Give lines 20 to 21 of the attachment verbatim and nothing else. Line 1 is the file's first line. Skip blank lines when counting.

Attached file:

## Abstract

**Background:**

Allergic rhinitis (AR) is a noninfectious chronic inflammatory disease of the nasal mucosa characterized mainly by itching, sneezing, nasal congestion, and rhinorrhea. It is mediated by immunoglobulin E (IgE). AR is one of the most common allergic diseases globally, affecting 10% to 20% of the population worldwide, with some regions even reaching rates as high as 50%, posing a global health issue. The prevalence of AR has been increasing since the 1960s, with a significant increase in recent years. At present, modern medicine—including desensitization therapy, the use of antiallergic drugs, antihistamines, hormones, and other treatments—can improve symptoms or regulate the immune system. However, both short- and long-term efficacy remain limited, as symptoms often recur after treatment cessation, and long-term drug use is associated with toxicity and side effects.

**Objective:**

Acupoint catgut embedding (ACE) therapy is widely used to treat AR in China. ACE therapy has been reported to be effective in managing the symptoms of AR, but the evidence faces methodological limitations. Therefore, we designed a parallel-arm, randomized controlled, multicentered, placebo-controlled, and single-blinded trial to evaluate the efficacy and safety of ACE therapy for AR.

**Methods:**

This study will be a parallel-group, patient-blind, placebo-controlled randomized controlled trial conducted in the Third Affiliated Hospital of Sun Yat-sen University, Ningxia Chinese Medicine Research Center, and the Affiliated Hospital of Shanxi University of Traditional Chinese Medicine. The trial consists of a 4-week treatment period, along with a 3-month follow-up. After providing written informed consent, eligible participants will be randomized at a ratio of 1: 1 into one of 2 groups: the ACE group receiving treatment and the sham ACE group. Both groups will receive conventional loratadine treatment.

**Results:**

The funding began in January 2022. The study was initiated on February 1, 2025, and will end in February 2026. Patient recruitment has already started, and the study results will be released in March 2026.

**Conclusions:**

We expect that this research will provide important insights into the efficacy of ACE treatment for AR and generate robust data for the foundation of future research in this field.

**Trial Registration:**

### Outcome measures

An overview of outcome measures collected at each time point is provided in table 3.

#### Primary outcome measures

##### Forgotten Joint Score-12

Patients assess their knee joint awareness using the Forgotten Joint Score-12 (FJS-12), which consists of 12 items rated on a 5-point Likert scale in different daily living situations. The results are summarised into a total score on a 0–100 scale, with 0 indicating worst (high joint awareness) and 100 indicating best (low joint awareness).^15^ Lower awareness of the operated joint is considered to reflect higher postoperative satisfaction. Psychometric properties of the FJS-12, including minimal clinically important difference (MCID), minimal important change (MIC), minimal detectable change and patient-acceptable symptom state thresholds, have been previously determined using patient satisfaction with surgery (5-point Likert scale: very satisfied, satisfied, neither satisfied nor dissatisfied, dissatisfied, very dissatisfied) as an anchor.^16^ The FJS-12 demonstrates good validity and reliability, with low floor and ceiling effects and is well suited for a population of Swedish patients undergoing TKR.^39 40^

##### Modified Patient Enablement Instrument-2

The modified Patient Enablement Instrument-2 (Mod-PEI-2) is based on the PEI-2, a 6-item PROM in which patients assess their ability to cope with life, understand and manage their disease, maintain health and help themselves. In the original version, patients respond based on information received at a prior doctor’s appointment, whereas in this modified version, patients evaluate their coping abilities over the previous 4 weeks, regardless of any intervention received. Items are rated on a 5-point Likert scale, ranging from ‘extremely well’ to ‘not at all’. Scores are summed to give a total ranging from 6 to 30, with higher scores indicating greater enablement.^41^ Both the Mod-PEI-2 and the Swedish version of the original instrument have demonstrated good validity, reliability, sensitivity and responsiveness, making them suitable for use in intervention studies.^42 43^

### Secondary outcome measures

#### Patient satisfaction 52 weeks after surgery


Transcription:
### Secondary outcome measures

#### Patient satisfaction 52 weeks after surgery